2. As I have sent you two letters already to which I have received no reply, I have resolved to send you at this time copies of both of them, for I suppose that they never reached you. If they did reach you, and your replies have failed, as may be the case, to reach me, send me a second time the same as you sent before, if you have copies of them preserved: if you have not, dictate again what I may read, and do not refuse to send to these former letters the answer for which I have been waiting so long. My first letter to you, which I had prepared while I was a presbyter, was to be delivered to you by a brother of ours, Profuturus, who afterwards became my colleague in the episcopate, and has since then departed from this life; but he could not then bear it to you in person, because at the very time when he intended to begin his journey, he was prevented by his ordination to the weighty office of bishop, and shortly afterwards he died. This letter I have resolved also to send at this time, that you may know how long I have cherished a burning desire for conversation with you, and with what reluctance I submit to the remote separation which prevents my mind from having access to yours through our bodily senses, my brother, most amiable and honoured among the members of the Lord.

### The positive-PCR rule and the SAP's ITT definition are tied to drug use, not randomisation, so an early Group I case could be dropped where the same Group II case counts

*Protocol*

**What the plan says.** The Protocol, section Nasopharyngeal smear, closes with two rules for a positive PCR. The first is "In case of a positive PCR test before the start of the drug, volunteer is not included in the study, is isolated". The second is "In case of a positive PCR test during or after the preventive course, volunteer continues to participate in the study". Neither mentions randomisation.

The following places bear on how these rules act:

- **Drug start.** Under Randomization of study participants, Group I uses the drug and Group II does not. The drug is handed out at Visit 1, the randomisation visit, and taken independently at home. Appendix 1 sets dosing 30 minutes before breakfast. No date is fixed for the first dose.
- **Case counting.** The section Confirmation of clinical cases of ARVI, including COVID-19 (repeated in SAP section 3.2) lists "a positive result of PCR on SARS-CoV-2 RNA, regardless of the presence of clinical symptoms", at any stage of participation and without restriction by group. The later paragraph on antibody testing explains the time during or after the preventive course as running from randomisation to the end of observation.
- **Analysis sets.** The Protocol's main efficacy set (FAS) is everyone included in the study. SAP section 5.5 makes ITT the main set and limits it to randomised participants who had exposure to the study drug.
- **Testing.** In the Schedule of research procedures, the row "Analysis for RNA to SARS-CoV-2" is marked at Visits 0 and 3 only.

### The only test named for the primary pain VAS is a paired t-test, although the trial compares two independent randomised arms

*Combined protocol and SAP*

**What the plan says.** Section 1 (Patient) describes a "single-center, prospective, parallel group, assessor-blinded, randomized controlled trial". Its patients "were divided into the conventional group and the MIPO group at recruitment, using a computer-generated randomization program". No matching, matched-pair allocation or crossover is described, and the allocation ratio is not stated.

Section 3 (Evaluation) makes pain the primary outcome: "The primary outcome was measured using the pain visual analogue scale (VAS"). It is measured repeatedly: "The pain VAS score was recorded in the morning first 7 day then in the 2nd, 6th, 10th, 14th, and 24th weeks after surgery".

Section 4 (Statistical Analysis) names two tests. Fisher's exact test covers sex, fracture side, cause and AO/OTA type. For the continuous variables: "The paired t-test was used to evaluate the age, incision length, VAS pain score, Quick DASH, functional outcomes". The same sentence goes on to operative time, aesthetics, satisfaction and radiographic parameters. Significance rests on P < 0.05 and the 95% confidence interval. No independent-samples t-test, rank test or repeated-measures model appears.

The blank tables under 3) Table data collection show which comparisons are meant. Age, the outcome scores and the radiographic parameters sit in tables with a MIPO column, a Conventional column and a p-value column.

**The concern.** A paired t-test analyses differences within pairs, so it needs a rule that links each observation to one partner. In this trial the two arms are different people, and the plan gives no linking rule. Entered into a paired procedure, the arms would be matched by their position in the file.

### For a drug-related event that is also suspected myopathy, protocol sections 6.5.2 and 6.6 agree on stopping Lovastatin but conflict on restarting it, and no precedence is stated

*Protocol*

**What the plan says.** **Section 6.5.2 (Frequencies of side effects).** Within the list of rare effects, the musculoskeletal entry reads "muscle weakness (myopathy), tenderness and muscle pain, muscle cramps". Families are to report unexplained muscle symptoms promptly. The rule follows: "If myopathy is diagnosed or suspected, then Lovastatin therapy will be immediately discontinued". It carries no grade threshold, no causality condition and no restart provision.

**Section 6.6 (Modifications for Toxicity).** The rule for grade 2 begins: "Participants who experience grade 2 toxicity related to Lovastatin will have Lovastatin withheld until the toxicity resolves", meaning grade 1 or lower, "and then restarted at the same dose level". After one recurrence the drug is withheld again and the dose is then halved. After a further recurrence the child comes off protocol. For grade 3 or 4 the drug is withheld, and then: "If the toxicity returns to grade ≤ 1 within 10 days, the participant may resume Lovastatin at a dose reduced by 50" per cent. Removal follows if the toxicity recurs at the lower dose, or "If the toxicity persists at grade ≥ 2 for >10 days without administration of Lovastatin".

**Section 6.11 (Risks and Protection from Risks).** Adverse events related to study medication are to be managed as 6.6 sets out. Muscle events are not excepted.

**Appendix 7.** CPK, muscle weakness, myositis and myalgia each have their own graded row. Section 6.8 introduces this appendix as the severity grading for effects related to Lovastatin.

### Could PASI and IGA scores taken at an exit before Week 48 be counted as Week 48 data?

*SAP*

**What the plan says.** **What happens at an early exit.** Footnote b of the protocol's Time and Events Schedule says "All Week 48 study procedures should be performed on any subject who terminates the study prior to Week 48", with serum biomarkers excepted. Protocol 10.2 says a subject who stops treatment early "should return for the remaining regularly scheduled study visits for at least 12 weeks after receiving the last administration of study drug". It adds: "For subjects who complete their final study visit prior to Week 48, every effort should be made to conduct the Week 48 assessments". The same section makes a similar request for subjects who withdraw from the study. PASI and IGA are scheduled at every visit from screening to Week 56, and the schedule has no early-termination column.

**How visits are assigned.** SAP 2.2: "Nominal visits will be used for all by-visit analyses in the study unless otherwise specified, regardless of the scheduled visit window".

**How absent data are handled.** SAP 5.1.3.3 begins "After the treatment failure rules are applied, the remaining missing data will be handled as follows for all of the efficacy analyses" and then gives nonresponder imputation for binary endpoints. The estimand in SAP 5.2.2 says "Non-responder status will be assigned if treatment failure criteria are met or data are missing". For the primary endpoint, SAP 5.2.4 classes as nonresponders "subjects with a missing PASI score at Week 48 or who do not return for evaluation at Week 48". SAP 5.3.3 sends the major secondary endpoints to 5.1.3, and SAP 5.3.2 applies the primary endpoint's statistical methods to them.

(Letter 71) [SOURCE: <a href="http://www.newadvent.org/fathers/1102071.htm" target="_blank">http://www.newadvent.org/fathers/1102071.htm</a>]

It is helpful to remember that silent reading was not common in ancient world — perhaps because the convention of continuous script meant there were no gaps between the words, and reading out loud may have assisted in determining the word breaks.

Photo of 1C private letter:
<a href="http://scriptorium.lib.duke.edu/papyrus/images/150dpi/98r-at150.gif" target="_blank">http://scriptorium.lib.duke.edu/papyrus/images/150dpi/98r-at150.gif</a>

Letters were composed partly with their aural characteristics in mind. In most cases this dimension of the ancient letter is lost in the process of translation.

Letters were understood by both sender and recipient as a way of being present although absent. We find this reflected in some parts of the Pauline corpus in the NT:

For though absent in body, I am present in spirit;
and as if present I have already pronounced judgment. (1Cor. 5:3)

For though I am absent in body, yet I am with you in spirit,
and I rejoice to see your morale and the firmness of your faith in Christ. (Col. 2:5)

The typical structure for an ancient letter was as follows:

Opening Formula (Sender, Addressee, Greetings)
Prayer of Thanks to the Gods
Message
Closing Formula

This basic structure is well attested in the NT letters, although Paul sometimes varied from the traditional pattern in order to express a particular emphasis.

 

Examples of Letters from Roman Antiquity

The following are just a few examples of surviving letter from the many thousands that have survived: